Understanding (your) Self:
In my social psychology class one week we studied the concept of The Self. Roy Baumeister, author of the popular book Willpower, and editor of the text my class used, proposes that there are three basic roots, or areas of study, when considering selfhood: Self Awareness, Interpersonal Relations (how others perceive us), and Self- Control (how we make and achieve goals).
Since Self-Control is fascinating to me as a person trying to navigate this ‘growing up’ thing, I paid particular attention to that section of the text. I grinned when Baumeister cited some research that confirmed my personal experience that “self awareness is essentially for the sake of self-regulation.” Self regulation is therefore necessary to achieve goals. My initial impressions of adulthood are that most of it is an exercise in self-control.
Self Control and Adulthood:
Well, in order to achieve anything long term (and in direct contrast to childhood – almost everything necessary to function in adulthood is long term – owning and caring for property, paying bills, contributing meaningfully to society, raising children…etc) you need to have a certain level of knowledge and mastery – which is mostly achieved through self-controlled study or experience.
Which leads to another personal conclusion that to-do lists are a necessary tool of adulthood in a modern world where we’ve got dozens of competing goals we need to decide between prioritizing. BUT… even though tackling to-do lists will help you get many things done – depending on your level of energy, time, and motivation you might find it impossible to check things off.
This is why I think it is equally important to categorize things to do and then use the right strategy for tackling the To-Do list. I don’t think you can always accomplish tasks in the same way each time, mainly because you become accustomed to that particular approach and then start slacking off. There’s a similar phenomenon in dieting – people get bored of eating cottage cheese, salads, and chicken every day so they start seeking novelty – and fall off the bandwagon.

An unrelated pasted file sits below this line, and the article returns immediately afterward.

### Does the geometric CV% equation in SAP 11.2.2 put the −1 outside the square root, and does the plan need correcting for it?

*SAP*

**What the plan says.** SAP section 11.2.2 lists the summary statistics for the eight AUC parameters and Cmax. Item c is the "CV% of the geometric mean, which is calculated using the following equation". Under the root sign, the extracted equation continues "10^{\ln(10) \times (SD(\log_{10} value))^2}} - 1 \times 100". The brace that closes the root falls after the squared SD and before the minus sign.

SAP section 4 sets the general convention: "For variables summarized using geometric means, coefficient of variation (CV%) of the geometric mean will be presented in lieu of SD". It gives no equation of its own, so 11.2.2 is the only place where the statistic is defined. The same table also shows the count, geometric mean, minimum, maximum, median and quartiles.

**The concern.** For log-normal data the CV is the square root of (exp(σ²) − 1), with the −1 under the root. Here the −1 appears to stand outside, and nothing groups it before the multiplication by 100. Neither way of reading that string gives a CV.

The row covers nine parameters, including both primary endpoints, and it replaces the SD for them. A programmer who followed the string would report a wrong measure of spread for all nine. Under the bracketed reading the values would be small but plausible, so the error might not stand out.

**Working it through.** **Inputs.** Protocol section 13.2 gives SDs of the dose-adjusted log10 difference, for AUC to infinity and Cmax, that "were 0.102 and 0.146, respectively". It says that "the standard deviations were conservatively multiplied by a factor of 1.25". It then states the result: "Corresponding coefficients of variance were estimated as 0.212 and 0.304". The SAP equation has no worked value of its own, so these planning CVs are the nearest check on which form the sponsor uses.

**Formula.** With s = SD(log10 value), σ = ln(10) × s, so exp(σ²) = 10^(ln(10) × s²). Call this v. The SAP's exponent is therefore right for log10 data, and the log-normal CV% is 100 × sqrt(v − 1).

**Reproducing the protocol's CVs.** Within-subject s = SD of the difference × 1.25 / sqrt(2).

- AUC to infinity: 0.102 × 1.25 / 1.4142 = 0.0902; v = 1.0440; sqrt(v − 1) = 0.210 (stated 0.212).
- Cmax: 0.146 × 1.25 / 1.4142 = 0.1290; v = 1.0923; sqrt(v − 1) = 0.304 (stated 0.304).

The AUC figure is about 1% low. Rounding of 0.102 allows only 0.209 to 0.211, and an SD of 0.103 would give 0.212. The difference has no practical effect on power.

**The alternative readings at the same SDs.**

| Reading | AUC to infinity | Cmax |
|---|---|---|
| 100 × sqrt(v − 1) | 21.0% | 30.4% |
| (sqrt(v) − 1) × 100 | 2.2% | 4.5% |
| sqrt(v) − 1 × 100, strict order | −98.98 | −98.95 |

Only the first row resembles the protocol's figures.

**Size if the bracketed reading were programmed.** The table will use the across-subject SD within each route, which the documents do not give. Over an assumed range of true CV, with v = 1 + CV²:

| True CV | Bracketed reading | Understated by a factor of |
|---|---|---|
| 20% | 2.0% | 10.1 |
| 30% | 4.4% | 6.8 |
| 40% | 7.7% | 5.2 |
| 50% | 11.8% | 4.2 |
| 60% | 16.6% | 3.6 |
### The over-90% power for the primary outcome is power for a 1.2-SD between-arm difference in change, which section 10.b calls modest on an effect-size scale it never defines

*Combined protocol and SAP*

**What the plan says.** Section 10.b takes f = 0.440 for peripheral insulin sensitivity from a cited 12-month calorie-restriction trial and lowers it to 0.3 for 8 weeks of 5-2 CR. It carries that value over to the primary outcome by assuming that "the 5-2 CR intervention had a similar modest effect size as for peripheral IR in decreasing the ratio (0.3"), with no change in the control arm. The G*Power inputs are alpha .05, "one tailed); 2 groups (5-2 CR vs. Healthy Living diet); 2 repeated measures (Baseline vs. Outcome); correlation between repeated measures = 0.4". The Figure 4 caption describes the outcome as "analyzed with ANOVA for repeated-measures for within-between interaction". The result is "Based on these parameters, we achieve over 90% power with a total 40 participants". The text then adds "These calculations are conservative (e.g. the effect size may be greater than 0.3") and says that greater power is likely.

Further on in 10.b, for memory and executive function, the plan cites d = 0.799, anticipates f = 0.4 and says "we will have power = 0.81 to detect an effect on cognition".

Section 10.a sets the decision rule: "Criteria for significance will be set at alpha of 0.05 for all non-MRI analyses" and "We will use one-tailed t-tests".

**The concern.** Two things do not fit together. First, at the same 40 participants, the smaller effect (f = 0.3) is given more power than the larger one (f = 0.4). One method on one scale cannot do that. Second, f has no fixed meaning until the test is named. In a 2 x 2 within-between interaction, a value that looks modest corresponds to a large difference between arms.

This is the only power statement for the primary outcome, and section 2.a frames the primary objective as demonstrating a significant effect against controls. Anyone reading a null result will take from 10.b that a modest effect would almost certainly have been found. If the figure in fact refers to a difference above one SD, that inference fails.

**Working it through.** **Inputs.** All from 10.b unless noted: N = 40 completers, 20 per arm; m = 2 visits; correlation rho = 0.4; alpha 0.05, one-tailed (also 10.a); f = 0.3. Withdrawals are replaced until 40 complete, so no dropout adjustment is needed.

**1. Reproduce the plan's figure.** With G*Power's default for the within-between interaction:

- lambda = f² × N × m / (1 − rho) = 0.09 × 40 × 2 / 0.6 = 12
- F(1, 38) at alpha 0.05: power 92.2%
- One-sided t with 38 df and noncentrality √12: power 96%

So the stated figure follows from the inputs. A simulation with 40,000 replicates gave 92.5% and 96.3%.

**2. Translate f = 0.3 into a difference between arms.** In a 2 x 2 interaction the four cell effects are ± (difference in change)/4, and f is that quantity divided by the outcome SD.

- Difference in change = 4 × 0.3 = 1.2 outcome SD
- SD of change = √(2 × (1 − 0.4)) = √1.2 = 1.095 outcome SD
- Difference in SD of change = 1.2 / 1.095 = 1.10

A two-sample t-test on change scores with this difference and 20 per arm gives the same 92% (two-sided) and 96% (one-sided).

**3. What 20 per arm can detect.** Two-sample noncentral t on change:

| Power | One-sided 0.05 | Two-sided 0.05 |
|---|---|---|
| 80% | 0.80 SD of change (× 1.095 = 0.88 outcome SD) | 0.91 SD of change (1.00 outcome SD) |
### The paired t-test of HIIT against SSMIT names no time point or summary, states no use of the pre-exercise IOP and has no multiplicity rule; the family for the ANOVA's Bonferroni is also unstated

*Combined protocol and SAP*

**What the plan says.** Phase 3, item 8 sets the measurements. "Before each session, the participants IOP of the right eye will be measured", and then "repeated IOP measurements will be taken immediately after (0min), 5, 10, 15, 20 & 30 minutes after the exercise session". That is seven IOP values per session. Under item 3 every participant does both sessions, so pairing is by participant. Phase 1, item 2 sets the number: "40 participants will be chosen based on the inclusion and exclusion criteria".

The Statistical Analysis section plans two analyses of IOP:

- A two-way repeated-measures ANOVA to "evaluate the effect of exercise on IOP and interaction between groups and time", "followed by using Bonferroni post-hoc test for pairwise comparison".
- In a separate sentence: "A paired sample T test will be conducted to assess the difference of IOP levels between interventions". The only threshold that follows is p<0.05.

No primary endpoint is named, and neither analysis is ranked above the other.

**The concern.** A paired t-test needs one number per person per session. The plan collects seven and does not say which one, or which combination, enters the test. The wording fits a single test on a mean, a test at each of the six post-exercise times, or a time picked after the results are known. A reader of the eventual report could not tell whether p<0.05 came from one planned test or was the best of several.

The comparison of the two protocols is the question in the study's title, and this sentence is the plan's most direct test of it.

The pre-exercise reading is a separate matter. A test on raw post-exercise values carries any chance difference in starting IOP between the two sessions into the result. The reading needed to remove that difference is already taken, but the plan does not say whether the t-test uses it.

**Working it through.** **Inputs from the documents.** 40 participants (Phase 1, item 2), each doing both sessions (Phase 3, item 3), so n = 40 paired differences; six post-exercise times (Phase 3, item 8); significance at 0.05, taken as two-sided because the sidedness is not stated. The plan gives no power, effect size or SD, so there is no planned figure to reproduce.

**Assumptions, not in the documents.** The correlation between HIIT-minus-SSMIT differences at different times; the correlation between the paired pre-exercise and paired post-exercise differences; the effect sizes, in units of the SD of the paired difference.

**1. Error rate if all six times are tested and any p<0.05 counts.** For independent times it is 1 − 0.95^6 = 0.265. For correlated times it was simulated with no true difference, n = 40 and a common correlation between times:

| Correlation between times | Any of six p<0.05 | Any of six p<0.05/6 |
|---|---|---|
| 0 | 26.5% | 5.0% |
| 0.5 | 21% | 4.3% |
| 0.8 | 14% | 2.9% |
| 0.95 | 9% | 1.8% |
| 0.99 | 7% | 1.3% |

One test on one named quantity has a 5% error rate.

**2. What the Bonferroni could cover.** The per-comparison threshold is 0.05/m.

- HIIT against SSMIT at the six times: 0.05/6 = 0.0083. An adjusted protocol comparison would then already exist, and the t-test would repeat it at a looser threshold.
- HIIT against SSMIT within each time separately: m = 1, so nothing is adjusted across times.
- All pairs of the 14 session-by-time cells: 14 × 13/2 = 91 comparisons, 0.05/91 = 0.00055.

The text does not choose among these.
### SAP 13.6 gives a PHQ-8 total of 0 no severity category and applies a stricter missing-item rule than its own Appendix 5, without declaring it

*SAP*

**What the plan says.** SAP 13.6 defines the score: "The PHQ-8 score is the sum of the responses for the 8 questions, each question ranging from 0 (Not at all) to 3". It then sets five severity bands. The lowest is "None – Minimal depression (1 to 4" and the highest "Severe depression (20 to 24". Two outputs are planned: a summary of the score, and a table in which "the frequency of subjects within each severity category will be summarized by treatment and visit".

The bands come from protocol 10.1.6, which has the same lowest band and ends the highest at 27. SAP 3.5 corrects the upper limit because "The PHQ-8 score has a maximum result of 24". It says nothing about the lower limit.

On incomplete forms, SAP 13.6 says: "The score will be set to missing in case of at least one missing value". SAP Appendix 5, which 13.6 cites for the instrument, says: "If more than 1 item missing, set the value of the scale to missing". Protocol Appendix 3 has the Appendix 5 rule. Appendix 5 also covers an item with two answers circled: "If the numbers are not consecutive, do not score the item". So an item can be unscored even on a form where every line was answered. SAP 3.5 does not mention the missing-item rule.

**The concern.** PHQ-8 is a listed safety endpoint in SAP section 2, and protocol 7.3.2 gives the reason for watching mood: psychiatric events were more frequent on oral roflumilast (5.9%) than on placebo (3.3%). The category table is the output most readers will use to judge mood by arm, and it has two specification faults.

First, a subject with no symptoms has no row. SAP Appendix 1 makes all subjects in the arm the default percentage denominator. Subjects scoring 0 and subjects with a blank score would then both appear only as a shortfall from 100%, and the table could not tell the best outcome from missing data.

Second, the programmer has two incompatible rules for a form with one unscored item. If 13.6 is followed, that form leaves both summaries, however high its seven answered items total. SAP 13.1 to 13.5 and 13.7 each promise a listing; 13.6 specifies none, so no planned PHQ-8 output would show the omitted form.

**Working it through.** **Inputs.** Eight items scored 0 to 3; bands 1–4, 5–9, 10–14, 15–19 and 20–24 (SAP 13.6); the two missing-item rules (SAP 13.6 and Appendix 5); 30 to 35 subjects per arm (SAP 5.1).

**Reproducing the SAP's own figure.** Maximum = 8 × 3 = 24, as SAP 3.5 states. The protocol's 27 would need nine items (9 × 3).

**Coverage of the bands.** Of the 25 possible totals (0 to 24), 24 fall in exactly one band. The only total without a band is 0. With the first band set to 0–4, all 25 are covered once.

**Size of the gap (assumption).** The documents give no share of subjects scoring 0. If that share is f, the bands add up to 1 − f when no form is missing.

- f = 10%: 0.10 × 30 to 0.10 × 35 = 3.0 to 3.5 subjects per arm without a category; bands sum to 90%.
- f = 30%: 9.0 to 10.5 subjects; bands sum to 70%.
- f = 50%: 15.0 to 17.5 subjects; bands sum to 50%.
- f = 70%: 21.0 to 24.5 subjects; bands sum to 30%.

Note: These strategies are particularly for tackling mental work.
The Three Things Method:
Every 2 weeks I make a list of mental tasks that need to get done – generally things I can’t accomplish with my son around. This allows me to identify what times are useable (nap time, bed time) and what times aren’t (the witching hour 5-7pm). Then depending on the day and amount of time available, I pick 3 things (the most important on the list!) and focus on ONLY those 3 things – nothing else on the master list. Clearing my mind of the other items makes it easier for me to focus.
The Checkbox Method:
I have a weak prospective memory – or in other words – I’m easily distractable. (Doesn’t the first one sound so much better?!). I might sit down to read a book, then remember I need to answer an email, and find myself reading a newspaper article which prompts me to check my bank account. It’s easy (for me) to lose an hour of productivity that way. Which is why, when I often start work I take a scrap piece of paper and make a series of boxes. Each box represents 15 minutes of focus on a task. If I complete 15 minutes of focus, I check it off. If I don’t, I X it. I feel a certain level of shame if I look at more than 2 boxes with an X in them, which prompts me to try harder to focus. In my experience – focus begets more focus… and I can usually con myself into just fifteen more minutes of work.
The Balanced Modes Method:
On my master mental tasks lists there are generally three types of tasks: thinking, reading, and writing. Although I sometimes have the energy to tackle 3 reading items… I often don’t. Who can read 100 pages of psychology textbook at once? Answer: Not me. So, I try and balance the tasks that I accomplish by switching between two modes. First I’ll read for a set amount of time or length – then I’ll write for set amount of time or length.
I also like Gretchin Rubin’s 15 Minute “Tackle a Nagging task” method which I read about in “The Happiness Project” (highly recommend!). Sometimes tasks are so tedious, or difficult, or simply abhorrent that you can’t do it, So, you break the task down into 15 minute pieces and you commit to doing 15 minutes (and ONLY 15 minutes) on the task every day until it’s complete. This works for mental tasks AND other household tasks.
Could you see yourself using any of these strategies? Do you have other strategies to get yourself through your to-do lists?